At this stage the PM has just announced that there will be one, but months of checking with homes, businesses and the community will apparently inform what industries are taxed. Will agriculture be exempt, for example? Or the transport industry? Who knows. Time will tell.


Who else has a carbon reduction scheme?


In one form or another, Finland, Sweden and Great Britain have a carbon tax or policy to reduce carbon. Boulder, in Colorado, was the first area in the United States to adopt a carbon tax. The reality is while talk around the world is all about how to reduce carbon, very few nations have committed to any scheme.


Where is the opposition in all of this?

John Howard announced in 2007 that his then Government would set up an emissions trading scheme, couching it in terms that made it clear he would do so with the economy in mind. Malcolm Turnbull, the Minister in charge of the scheme, took the same stance when he became leader of the Opposition. The Opposition’s now climate change spokesman Greg Hunt wrote his thesis on carbon pollution, titling it ‘A tax to make the polluter pay’ but there is no support from them as a party for the current Gillard scheme. They claim the tax will push up electricity bills by $300 per year to homes, though apparently calculated this figure on Australia’s total carbon output without factoring in the tiny fraction of this made up by residences themselves. Still, there’s no denying it will push prices up. The Greens are fighting for the tax to include the transport industry, which the Opposition claims will increase the cost of fuel at the bowser by 6.5 cents per litre. Mr Abbott, before the last election, advocated a climate change policy which sought to reduce carbon reduction through ‘direct action’ – a $3.2 billion fund which would reward businesses and the like for reducing carbon without a cost to consumers. The Rudd Government said it wouldn’t work.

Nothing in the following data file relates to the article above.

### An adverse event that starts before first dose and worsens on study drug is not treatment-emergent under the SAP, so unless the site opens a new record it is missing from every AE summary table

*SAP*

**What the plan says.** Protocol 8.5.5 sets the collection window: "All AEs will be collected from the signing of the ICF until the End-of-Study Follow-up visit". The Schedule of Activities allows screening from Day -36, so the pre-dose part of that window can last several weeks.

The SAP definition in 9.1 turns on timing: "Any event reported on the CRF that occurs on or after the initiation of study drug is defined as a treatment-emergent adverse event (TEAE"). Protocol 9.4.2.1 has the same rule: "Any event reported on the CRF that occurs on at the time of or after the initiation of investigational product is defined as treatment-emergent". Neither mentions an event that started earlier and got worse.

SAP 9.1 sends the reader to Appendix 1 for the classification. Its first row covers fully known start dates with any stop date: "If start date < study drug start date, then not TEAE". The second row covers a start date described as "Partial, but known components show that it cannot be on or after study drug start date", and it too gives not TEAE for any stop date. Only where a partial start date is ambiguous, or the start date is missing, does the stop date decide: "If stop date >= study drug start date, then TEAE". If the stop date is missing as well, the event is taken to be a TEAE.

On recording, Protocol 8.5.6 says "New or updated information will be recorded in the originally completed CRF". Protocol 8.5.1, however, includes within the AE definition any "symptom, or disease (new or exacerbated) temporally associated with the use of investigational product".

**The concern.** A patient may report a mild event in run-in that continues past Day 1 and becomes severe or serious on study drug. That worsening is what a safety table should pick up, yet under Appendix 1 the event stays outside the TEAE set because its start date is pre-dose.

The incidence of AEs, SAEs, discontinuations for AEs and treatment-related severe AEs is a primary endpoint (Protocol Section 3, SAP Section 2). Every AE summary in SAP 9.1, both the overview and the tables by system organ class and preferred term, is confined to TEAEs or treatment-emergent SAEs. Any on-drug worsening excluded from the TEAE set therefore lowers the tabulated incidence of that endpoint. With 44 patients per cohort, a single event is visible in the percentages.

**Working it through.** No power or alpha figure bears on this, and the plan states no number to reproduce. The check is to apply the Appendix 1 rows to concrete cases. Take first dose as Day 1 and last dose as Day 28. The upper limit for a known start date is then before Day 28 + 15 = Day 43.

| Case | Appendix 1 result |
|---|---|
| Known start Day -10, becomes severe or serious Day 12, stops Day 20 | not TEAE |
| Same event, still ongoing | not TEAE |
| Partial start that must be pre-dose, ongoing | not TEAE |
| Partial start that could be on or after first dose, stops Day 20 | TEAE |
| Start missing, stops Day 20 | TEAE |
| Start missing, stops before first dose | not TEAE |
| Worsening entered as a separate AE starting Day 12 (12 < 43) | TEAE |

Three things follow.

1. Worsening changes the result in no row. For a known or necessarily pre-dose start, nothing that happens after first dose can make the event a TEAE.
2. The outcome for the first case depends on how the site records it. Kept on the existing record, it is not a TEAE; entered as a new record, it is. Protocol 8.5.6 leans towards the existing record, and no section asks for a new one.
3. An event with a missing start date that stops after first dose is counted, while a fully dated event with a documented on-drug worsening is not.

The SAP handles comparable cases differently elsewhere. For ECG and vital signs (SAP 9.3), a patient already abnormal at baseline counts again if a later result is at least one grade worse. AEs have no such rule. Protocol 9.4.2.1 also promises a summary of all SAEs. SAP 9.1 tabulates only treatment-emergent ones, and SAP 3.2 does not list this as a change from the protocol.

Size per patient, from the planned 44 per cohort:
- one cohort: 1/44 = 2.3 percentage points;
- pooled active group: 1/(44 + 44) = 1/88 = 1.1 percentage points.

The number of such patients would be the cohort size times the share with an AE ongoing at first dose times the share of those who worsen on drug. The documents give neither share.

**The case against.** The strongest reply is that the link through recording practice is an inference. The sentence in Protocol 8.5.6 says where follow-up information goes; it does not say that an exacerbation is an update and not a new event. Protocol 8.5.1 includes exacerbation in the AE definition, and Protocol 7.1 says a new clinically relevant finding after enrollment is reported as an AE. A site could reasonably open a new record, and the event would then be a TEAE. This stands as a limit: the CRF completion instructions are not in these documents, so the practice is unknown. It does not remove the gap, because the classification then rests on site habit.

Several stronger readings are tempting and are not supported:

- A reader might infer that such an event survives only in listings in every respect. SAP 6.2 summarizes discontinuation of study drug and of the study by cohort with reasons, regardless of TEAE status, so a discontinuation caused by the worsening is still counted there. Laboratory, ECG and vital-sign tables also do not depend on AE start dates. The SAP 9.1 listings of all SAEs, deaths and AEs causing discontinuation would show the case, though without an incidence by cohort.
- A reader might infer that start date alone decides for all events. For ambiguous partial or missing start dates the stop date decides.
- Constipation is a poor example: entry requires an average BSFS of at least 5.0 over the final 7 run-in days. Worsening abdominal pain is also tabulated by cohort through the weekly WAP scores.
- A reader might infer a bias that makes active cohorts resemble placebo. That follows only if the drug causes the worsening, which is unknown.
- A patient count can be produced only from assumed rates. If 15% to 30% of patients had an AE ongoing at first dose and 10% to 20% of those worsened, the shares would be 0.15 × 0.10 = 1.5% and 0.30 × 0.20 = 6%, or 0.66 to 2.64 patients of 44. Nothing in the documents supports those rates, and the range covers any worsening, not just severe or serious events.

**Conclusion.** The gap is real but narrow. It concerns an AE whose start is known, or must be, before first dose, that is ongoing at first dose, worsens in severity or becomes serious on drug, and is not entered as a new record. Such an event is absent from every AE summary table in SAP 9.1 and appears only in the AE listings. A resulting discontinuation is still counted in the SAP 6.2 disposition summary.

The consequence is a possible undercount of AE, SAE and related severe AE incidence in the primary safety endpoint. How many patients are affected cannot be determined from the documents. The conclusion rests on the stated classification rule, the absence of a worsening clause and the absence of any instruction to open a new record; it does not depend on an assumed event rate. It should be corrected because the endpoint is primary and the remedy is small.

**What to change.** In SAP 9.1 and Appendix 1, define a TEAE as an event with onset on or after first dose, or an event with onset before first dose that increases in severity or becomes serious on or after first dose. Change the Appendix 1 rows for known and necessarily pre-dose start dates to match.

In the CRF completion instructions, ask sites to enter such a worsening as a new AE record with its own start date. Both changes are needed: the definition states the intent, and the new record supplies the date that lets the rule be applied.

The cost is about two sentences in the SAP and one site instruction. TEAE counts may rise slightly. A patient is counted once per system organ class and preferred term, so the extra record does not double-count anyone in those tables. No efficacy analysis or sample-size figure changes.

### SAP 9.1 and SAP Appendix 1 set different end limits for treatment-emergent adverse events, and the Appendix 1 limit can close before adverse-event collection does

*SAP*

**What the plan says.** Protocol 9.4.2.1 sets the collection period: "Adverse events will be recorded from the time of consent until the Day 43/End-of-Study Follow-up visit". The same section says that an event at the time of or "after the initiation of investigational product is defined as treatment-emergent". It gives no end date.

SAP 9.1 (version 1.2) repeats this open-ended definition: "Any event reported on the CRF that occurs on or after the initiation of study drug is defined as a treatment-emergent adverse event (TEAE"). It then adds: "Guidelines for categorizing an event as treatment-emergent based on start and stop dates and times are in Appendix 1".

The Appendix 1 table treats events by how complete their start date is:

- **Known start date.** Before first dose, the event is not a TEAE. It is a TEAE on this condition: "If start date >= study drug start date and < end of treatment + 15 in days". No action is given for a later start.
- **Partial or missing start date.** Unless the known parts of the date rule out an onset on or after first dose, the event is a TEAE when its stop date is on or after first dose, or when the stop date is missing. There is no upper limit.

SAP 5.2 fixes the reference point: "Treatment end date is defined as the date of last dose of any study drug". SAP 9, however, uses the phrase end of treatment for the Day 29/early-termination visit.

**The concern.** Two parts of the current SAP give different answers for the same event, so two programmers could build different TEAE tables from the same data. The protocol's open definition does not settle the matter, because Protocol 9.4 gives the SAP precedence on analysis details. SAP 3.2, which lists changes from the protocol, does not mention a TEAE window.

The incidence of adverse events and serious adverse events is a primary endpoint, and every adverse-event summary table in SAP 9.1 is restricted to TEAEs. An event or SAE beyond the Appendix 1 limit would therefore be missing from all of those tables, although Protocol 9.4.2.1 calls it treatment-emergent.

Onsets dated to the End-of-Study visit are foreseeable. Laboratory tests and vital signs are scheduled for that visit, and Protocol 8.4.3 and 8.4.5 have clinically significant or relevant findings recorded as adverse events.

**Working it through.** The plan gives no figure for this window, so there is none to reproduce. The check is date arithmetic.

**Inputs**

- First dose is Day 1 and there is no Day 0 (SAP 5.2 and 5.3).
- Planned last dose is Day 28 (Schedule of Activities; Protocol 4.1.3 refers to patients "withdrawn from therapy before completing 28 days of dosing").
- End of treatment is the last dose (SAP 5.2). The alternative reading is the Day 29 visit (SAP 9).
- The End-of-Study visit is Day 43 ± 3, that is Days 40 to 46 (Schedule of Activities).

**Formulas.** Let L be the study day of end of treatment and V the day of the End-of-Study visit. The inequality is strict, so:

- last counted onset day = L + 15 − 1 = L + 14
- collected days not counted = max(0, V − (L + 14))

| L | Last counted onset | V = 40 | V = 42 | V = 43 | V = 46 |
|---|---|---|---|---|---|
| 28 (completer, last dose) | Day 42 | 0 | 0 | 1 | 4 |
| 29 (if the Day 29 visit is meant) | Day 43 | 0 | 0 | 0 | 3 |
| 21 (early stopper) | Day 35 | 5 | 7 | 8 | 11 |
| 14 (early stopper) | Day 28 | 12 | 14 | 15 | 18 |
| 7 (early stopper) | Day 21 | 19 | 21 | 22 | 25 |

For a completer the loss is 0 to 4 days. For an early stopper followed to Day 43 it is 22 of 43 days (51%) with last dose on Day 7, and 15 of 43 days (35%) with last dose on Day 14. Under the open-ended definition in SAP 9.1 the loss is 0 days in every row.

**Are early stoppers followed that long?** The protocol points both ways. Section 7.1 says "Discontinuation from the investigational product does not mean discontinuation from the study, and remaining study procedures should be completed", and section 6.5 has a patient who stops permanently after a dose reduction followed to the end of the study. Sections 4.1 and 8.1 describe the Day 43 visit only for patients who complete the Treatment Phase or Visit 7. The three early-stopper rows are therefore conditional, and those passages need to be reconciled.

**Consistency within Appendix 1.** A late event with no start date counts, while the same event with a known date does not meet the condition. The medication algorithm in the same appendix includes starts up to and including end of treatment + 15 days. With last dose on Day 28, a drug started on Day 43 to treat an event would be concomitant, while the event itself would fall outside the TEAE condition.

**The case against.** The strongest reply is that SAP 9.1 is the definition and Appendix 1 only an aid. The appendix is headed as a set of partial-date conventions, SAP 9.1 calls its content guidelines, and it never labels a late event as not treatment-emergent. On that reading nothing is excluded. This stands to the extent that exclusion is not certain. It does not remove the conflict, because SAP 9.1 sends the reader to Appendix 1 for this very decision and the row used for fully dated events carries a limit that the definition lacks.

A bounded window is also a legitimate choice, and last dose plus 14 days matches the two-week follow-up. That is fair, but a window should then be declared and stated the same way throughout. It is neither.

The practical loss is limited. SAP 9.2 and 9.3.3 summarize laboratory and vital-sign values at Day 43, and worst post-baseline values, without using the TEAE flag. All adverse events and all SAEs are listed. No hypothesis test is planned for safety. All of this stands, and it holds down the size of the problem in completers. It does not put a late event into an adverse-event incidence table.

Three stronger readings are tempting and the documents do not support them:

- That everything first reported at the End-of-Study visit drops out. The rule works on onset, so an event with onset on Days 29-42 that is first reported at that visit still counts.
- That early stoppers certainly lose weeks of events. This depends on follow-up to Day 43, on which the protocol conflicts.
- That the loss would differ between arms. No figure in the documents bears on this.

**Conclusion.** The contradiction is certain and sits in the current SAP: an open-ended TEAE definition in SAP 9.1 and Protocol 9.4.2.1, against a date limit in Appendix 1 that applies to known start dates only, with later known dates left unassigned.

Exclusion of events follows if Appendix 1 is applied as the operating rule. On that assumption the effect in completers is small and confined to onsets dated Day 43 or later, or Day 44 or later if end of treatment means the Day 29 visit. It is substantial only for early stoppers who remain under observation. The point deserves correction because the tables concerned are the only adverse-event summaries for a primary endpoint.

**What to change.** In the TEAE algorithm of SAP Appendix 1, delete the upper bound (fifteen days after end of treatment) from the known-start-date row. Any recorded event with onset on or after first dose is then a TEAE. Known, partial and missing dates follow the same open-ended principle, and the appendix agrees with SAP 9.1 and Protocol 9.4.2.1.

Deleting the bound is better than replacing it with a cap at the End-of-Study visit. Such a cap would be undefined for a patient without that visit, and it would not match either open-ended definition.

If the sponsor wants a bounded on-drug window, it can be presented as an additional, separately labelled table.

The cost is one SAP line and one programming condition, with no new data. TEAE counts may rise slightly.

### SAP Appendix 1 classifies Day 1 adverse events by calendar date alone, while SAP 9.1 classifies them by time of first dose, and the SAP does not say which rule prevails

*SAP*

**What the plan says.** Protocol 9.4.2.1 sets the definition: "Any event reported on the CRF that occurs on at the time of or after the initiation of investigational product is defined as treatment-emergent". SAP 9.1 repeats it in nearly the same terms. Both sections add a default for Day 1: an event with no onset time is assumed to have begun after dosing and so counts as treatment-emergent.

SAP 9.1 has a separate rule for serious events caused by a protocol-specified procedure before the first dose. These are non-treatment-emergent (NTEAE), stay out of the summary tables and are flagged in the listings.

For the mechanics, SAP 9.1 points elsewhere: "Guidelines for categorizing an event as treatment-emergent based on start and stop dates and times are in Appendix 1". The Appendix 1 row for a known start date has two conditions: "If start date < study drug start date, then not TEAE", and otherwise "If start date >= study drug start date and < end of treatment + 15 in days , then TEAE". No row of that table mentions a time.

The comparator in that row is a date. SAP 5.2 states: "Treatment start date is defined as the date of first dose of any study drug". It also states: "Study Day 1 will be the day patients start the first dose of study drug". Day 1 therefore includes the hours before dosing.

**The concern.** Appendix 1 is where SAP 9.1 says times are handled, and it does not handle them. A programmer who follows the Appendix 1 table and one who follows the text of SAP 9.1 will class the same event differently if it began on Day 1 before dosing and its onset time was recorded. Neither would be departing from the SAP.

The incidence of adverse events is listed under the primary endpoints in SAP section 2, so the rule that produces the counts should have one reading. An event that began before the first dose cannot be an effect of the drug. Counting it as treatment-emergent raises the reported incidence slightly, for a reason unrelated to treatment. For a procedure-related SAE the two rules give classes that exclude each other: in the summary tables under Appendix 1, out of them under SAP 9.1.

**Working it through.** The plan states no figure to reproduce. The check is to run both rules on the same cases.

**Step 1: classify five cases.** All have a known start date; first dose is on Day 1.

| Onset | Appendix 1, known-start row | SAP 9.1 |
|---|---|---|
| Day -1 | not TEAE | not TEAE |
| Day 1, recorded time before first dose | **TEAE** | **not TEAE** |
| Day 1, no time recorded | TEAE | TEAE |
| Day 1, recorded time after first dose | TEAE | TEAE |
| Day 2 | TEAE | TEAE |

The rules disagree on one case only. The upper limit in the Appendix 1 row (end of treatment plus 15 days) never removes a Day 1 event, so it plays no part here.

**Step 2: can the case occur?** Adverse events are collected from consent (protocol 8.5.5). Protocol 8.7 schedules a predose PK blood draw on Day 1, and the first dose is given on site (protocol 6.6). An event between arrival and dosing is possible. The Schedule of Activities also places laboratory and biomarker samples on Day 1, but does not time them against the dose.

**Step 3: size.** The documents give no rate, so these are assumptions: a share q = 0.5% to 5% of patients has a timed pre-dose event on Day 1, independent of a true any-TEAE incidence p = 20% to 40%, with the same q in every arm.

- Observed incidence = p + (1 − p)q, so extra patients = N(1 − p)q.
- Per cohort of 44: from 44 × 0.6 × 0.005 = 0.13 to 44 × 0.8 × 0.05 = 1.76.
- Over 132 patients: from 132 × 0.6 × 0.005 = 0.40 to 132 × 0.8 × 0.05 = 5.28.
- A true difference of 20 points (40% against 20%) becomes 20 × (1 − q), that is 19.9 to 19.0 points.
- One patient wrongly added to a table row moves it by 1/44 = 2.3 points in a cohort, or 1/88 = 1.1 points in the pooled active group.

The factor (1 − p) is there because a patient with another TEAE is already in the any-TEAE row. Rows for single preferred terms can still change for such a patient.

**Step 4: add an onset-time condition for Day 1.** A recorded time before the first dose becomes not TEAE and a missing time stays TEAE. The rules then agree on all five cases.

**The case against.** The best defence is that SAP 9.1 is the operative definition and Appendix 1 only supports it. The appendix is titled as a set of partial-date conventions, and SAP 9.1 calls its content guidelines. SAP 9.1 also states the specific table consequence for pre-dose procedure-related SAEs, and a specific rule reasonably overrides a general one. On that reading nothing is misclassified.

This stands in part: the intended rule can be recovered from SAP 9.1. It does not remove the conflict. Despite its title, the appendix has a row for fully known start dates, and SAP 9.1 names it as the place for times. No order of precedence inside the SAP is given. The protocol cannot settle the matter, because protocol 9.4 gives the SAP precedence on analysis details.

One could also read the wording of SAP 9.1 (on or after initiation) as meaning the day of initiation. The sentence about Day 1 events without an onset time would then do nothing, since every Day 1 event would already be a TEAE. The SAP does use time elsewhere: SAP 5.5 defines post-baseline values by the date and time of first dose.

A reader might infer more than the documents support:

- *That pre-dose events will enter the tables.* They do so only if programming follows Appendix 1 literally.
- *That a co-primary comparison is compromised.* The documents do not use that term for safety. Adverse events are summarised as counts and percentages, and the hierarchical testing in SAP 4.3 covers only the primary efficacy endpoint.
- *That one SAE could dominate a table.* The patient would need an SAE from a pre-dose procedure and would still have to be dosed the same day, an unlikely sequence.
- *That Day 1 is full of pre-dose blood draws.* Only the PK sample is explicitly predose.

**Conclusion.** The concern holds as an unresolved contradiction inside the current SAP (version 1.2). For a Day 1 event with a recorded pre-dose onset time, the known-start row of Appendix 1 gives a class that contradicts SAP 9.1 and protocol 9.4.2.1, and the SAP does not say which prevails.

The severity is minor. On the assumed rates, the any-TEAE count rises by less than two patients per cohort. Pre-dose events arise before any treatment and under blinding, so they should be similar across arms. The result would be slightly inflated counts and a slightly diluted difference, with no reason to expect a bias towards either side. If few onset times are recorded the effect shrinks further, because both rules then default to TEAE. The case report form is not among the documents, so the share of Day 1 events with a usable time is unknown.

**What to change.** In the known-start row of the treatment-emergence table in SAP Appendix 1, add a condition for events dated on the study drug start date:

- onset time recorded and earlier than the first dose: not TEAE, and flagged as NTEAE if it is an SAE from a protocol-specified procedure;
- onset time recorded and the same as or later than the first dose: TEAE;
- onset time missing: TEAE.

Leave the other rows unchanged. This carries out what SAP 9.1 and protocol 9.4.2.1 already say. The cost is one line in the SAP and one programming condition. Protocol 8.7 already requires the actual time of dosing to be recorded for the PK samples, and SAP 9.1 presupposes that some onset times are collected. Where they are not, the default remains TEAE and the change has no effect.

SA Liberal Senator Mary Jo Fisher likened the Government’s change of policy on the Carbon Tax to the Hokey Pokey in Parliament yesterday:
[youtube n12AKLOJ568 640 390]

So that’s that?


Almost. The tax, as flagged by the PM, will stay for three to five years before morphing into a cap and trade scheme. There is a difference between the two. The tax, for one, is a lot simpler. A cap and trade scheme is hard to get right, hard to implement and takes time. A cap and trade scheme caps the amount of emissions with a set of targets which then allows companies and polluters to trade allowances at fluctuating prices up to that cap level. Those with money will be able to afford to pollute more, in theory. This system also has the potential to be tricked, or ‘loopholed’ which is hardly good for the environment. The tax, as discussed, keeps the price stable but allows emissions to vary. But of course, in our experience, businesses and homes will try and reduce their costs wherever possible so there is arguably less of a chance for a tax to be ‘cheated’.

Wayne Swan

Personally, I’m of the opinion that we need to rip the bandaid off and do it. It being something. Anything. Even if it’s just a little nudge to start us off. We don’t want making improvements to our environment to be the home renovation project that never gets off the ground, despite promises to the contrary. Best we get the hard stuff out of the way now.

Treasurer Wayne Swan, to my mind, said it best:

“There is no cost-free way of dealing with climate change and reducing carbon pollution. There’s a responsibility on anyone who aspires to lead our country to face up to that, because our future prosperity, jobs in our community, depends upon governments dealing with the long-term challenges.”

What are your thoughts on the carbon tax? What do you think we should be doing to combat climate change?